Help!

Quick, you need an extra set of hands, a couple strong arms, strong backs, shoulders you can lean on, another brain to pick. You wouldn't normally ask, but you need assistance; a leg up for a minute, and you'll be fine.

As in the new novel "The Music of Bees" by Eileen Garvin, a bit of support can benefit both giver and recipient.

An Oregon spring always put Alice Holtzman in a good mood.

Not only was the weather better, but this year, there was so much to look forward to: Her beehives from last year were healthy enough to split, and another dozen new hives were planned. By this time next year, Alice thought she might have 150 hives, and the extra money would be nice.

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Life was good for 44-year-old Alice — at least most of the time — but she couldn't bear to think about the past.

And then she almost ran over the kid in the wheelchair.

There were many times when Jake Stevenson thought about what might've been.

What if he'd been a better student? Or if he'd fought harder for the scholarship his father cruelly denied him? What if he hadn't been horsing around at that party and fell, broke his back, ended up a paraplegic, lost his dog, had better parents? And then, what if Alice Holtzman hadn't almost run him over? Eighteen-year-old Jake would never have left home then, would never have met Alice's bees, would never have discovered beekeeping.

When Harry Stokes read the ad on the Help Wanted website for a beekeeper's handyman, it seemed like a job he could do. He was good with tools and knew how to fix things, so he applied, hoping the employer wouldn't ask about his past. He'd surely never volunteer that he'd spent time in prison.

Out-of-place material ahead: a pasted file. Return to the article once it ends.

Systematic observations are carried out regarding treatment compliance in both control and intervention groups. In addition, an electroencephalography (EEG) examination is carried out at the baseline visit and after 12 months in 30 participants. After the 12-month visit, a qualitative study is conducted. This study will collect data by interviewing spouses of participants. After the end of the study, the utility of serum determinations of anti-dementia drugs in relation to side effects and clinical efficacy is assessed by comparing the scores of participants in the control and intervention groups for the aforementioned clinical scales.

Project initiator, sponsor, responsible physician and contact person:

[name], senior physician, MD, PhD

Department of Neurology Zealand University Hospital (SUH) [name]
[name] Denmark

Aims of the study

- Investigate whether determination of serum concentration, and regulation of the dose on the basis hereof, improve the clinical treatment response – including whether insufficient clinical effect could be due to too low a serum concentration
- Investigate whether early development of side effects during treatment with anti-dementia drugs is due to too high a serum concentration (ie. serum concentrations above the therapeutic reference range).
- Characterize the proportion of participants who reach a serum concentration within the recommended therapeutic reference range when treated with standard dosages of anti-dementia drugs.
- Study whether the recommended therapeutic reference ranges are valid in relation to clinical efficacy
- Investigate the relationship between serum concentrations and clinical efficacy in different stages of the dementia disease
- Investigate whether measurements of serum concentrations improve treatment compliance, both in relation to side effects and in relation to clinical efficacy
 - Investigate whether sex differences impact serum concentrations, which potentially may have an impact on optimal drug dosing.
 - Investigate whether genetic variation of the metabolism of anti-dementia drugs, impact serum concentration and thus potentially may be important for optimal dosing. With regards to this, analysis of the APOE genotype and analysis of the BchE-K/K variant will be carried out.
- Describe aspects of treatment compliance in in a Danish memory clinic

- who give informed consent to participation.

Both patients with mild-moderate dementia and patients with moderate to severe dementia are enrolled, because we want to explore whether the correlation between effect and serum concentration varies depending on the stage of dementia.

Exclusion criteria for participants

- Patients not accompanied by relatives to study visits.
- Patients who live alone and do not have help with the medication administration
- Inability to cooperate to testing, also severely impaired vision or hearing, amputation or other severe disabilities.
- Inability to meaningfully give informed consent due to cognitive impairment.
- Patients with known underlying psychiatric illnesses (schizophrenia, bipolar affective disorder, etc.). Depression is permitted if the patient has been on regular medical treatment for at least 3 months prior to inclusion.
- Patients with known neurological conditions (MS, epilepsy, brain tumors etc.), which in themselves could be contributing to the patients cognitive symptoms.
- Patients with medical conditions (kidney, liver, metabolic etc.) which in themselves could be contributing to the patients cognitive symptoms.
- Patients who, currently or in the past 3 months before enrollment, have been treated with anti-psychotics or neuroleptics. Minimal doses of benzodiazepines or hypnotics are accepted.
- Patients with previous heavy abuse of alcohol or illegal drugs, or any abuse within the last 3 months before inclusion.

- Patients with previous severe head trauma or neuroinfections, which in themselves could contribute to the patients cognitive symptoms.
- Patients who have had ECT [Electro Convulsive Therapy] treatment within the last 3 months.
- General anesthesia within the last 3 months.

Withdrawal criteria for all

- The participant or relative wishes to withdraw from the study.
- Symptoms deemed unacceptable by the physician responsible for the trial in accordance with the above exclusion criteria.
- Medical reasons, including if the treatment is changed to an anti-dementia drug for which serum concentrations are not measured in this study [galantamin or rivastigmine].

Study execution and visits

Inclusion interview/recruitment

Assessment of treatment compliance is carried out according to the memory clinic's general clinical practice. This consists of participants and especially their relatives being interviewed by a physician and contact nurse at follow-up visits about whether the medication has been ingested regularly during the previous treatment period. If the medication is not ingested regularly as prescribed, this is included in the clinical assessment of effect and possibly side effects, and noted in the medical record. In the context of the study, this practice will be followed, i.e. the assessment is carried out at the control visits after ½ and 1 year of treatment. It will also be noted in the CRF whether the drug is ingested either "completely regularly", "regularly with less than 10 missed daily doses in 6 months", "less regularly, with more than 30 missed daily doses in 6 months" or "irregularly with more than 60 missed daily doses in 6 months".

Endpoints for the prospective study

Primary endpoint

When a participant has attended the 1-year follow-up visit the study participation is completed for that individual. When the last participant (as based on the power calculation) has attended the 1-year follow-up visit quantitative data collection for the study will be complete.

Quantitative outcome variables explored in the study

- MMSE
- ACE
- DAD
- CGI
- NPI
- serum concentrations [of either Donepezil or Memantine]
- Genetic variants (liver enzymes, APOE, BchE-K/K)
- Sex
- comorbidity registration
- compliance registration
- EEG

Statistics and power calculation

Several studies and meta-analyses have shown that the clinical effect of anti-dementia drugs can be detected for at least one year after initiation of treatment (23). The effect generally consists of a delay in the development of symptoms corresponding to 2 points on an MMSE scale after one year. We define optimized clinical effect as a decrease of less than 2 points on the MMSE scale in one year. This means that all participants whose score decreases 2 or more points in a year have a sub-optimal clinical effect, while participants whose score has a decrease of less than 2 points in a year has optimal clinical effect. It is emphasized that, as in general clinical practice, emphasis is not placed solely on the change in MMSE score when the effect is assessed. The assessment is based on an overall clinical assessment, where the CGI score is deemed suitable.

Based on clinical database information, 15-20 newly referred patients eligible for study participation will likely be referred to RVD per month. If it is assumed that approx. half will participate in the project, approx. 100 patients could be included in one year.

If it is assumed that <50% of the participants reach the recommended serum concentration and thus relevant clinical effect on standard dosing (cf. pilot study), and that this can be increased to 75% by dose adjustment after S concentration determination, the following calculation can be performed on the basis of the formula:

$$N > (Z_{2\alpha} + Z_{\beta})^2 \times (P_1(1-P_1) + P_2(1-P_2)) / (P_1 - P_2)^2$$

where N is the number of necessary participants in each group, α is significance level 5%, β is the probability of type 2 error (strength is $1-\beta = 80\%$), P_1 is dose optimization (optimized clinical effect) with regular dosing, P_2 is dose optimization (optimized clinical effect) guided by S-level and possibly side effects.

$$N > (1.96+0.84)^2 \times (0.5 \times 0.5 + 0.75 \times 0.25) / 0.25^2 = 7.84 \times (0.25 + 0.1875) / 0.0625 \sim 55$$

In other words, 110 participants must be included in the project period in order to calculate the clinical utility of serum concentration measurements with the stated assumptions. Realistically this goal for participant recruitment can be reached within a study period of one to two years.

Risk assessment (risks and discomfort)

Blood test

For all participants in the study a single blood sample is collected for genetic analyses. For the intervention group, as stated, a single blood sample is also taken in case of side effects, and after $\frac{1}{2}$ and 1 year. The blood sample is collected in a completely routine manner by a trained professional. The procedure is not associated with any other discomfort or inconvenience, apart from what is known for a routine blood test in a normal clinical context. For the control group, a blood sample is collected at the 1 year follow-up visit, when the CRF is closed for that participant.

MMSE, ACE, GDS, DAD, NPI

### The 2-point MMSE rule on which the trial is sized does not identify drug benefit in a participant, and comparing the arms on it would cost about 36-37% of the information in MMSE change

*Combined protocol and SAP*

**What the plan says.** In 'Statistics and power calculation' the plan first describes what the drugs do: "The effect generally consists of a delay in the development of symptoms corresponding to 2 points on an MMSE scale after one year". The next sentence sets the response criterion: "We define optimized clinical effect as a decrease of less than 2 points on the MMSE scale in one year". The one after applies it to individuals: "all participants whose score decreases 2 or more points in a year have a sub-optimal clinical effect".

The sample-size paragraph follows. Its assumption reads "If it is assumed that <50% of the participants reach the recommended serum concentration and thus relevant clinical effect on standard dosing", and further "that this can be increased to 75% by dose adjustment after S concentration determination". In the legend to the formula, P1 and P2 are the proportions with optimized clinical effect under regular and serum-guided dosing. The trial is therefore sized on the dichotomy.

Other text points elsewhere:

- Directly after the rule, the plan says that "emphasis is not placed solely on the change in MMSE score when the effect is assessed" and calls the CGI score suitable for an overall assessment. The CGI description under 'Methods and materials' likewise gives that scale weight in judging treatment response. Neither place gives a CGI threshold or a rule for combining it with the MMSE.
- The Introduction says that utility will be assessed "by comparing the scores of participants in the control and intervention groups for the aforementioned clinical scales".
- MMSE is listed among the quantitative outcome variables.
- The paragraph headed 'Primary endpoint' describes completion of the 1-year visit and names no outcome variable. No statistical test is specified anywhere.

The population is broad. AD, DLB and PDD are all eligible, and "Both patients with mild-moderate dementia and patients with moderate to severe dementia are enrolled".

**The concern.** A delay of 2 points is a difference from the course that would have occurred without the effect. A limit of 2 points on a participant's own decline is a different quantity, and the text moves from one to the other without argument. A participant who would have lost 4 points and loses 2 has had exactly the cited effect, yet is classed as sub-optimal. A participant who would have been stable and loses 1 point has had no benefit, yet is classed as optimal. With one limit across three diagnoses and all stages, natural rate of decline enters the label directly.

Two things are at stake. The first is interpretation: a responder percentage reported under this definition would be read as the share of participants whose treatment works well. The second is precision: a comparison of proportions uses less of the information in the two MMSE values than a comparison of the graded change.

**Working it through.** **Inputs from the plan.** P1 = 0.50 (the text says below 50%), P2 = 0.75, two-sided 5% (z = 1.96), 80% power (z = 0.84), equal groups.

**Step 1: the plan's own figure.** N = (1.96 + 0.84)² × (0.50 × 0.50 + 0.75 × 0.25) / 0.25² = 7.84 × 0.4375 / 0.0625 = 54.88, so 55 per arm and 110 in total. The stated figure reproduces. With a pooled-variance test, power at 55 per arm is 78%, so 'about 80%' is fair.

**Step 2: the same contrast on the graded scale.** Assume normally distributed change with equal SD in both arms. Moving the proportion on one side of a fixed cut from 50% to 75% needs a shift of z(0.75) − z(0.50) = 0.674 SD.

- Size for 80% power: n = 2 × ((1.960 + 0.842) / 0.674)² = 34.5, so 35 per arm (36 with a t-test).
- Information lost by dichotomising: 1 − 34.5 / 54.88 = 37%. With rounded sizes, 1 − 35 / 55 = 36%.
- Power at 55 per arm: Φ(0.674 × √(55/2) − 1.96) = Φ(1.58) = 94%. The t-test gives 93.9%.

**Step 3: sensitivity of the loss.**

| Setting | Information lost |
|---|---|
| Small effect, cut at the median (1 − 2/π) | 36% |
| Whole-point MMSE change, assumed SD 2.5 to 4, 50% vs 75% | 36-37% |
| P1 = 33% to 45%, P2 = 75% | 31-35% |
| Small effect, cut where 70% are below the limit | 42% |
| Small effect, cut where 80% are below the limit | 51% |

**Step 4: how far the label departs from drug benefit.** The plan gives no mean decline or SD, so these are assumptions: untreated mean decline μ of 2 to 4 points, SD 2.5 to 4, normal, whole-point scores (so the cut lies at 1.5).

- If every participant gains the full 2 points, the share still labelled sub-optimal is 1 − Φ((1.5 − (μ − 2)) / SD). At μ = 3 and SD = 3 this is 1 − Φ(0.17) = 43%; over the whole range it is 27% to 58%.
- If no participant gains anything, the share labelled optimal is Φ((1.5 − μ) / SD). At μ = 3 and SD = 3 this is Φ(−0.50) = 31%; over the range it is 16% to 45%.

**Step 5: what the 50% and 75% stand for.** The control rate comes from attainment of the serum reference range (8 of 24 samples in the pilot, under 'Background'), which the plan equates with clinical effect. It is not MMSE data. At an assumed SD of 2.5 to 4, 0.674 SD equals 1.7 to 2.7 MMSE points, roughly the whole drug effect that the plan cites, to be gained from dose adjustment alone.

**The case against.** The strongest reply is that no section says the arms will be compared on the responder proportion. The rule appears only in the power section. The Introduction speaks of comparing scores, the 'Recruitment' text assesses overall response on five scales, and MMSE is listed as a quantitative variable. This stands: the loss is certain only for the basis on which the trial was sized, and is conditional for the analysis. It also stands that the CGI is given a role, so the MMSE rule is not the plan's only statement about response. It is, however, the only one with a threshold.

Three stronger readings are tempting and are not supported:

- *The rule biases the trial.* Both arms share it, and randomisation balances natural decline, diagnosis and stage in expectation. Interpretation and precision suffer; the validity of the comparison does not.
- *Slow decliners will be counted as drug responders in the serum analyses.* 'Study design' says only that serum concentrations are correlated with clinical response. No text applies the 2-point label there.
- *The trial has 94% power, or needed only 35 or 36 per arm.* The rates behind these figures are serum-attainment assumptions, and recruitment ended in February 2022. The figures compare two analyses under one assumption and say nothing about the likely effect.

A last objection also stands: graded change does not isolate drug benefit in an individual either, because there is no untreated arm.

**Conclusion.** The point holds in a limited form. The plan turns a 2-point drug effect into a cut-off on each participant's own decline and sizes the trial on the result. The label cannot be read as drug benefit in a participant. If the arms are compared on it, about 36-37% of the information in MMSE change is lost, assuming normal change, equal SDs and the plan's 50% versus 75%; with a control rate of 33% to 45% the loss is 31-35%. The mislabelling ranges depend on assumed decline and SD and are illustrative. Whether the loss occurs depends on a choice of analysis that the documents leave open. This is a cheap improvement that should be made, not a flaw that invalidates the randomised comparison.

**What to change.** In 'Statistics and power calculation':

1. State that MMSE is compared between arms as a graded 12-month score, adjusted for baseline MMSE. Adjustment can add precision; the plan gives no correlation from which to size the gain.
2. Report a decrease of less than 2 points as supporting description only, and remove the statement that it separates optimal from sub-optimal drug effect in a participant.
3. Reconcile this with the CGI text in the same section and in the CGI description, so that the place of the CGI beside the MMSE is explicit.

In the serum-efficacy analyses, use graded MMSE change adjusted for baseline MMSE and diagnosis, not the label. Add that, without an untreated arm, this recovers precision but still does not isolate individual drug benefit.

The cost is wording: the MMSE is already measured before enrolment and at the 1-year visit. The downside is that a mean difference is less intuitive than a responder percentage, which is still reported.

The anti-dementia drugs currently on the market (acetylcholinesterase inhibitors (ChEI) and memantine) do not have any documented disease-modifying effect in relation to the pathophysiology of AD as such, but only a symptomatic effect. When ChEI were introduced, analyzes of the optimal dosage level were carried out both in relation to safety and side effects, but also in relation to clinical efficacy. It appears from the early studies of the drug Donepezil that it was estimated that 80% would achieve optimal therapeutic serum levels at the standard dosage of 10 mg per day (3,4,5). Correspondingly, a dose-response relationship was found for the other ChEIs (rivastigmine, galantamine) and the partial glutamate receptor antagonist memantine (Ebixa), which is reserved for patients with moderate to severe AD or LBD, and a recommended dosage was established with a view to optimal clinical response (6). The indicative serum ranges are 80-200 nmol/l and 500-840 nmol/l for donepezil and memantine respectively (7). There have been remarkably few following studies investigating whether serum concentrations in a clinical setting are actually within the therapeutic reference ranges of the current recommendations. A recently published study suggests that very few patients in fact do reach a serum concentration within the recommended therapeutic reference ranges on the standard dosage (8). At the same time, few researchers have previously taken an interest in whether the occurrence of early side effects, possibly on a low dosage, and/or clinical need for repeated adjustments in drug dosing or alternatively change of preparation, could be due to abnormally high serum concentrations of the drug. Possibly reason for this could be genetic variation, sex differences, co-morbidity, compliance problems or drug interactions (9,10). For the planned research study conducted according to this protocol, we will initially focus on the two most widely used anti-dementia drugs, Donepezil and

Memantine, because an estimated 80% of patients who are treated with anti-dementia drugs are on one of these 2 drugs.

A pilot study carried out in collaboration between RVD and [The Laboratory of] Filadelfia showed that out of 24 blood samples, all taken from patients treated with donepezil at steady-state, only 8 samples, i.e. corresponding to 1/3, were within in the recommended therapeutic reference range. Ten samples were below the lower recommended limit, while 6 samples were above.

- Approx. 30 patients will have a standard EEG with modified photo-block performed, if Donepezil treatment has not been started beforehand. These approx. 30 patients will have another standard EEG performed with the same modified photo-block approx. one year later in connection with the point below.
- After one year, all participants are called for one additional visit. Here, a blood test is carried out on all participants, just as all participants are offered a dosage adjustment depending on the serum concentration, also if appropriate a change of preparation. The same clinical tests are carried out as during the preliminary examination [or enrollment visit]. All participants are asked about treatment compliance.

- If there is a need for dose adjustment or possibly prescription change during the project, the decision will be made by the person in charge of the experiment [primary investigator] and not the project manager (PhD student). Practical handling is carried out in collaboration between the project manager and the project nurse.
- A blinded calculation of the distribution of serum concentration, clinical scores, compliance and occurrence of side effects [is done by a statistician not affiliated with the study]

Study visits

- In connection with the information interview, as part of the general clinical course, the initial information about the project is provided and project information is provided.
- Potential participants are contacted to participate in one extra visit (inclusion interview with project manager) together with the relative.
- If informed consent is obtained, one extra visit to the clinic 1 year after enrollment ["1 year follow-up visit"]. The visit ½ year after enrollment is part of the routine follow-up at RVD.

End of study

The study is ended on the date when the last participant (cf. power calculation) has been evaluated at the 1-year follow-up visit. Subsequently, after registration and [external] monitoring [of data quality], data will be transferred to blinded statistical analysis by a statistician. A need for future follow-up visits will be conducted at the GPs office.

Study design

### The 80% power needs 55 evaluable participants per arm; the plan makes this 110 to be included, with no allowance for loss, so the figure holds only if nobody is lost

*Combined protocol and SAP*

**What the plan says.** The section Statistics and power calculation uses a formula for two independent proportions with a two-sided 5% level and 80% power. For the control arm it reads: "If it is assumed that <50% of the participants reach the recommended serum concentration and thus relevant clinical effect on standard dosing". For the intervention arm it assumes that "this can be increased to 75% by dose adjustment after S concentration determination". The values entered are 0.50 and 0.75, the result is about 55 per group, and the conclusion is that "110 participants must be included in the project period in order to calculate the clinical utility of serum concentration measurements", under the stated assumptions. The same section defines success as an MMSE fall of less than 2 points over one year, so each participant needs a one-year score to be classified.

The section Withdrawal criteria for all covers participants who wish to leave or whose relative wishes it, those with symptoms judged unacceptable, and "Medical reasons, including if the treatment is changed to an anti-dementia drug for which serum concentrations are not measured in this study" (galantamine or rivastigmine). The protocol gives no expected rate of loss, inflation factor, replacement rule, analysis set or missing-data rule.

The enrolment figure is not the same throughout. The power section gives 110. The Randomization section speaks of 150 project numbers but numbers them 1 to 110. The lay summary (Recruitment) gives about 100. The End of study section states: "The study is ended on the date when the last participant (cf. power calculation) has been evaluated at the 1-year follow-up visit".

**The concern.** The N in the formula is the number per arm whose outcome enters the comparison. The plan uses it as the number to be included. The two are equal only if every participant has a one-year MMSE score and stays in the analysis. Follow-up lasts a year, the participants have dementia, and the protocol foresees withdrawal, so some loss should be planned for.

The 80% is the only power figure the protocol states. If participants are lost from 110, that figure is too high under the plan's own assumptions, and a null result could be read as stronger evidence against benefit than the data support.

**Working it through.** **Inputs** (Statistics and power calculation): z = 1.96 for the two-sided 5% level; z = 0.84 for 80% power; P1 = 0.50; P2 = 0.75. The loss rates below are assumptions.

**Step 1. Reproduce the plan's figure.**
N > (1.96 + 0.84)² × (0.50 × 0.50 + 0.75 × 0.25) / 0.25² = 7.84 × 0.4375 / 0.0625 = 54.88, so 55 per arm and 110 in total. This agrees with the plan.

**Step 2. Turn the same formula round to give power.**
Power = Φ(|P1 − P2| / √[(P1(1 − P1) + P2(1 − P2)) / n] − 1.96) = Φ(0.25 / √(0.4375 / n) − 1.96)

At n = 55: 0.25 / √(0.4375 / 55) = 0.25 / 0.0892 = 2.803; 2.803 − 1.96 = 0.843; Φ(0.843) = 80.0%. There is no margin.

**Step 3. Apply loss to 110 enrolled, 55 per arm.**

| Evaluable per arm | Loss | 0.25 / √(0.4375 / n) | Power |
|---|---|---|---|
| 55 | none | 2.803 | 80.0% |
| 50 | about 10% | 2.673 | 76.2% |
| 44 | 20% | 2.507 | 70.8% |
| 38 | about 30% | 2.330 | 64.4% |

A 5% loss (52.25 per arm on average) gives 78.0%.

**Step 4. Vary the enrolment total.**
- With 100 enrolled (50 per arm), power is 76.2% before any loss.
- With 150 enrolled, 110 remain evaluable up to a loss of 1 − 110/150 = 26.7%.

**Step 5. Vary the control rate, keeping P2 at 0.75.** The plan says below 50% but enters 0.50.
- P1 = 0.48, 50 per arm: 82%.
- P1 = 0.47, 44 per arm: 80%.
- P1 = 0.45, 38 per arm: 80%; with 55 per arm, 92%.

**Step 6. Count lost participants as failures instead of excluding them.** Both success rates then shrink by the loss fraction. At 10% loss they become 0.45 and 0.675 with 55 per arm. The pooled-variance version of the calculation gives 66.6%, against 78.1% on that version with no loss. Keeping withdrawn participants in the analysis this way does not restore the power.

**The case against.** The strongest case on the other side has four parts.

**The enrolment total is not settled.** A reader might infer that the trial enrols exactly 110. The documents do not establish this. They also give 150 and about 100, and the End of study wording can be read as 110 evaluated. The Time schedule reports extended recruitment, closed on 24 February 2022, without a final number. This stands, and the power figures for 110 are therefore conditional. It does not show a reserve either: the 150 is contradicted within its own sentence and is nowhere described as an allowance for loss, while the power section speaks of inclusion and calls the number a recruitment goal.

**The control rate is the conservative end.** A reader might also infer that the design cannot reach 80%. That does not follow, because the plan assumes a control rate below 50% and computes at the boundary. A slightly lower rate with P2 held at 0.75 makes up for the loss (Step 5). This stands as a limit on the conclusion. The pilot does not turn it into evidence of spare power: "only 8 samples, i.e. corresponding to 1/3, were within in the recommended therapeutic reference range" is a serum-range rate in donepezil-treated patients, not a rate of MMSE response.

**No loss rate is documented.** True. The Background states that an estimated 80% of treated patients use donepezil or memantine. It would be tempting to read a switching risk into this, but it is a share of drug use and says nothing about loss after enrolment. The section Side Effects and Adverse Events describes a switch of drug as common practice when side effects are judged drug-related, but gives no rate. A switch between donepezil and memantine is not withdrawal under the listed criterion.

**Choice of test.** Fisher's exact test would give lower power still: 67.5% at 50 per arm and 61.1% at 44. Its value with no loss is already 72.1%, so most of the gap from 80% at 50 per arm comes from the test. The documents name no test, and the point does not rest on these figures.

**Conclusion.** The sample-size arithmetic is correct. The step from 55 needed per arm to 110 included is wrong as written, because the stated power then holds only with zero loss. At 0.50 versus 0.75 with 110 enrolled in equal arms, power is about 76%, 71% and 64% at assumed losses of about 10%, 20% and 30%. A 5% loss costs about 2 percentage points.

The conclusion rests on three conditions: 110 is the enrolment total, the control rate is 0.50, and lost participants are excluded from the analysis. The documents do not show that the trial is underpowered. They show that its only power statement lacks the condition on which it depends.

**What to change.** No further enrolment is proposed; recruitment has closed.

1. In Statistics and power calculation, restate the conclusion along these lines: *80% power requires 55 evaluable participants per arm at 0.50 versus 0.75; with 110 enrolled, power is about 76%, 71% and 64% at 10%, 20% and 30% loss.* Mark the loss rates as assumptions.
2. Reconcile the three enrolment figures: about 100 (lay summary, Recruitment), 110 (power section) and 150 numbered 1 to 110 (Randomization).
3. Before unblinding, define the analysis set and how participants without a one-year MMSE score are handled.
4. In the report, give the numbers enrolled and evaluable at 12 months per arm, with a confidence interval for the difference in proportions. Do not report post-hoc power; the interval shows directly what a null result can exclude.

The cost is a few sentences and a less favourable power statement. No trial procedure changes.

Yes, with two new employees, a pending promotion at her day job, and a beekeeping business that was humming, the future looked bright for Alice Holtzman.

Then a killer moved into the area and the bees started to die ...

Reading "The Music of Bees" is like coming home from work, putting on your slippers, and claiming your favorite chair: It's comfortable. It doesn't make waves or raise your heart rate; it won't make you emotional. Author Eileen Garvin makes a bit of social commentary here, but it fits with the story in a non-rabble-rousing way. Sweet, that's this book, with no big sting to make you want to run.

No, in fact, this is a book you won't mind sharing. There's a minor bit of profanity here, nothing you haven't heard before; the plot is believable; and Garvin's writing is smooth, like a refreshing green glade with cool, soft grass. Bonus: If you knew nothing about bees before, you will when you're done here.

Recommend "The Music of Bees" to your book group, and watch the buzz about it. Pass it to the next reader who enjoys a novel with soft drama. Start this book. You can't help but like it.

Book notes

"The Music of Bees: A Novel" by Eileen Garvin is available at Barnes & Noble at Apache Mall, the Rochester Public Library, and through online booksellers.

"The Bookworm" is Terri Schlichenmeyer. Terri has been reading since she was 3 years old, and she never goes anywhere without a book. She lives on the prairie in Wisconsin with one man, two dogs and 16,000 books. Look for her at bookwormsez.com or bookwormsez on Twitter.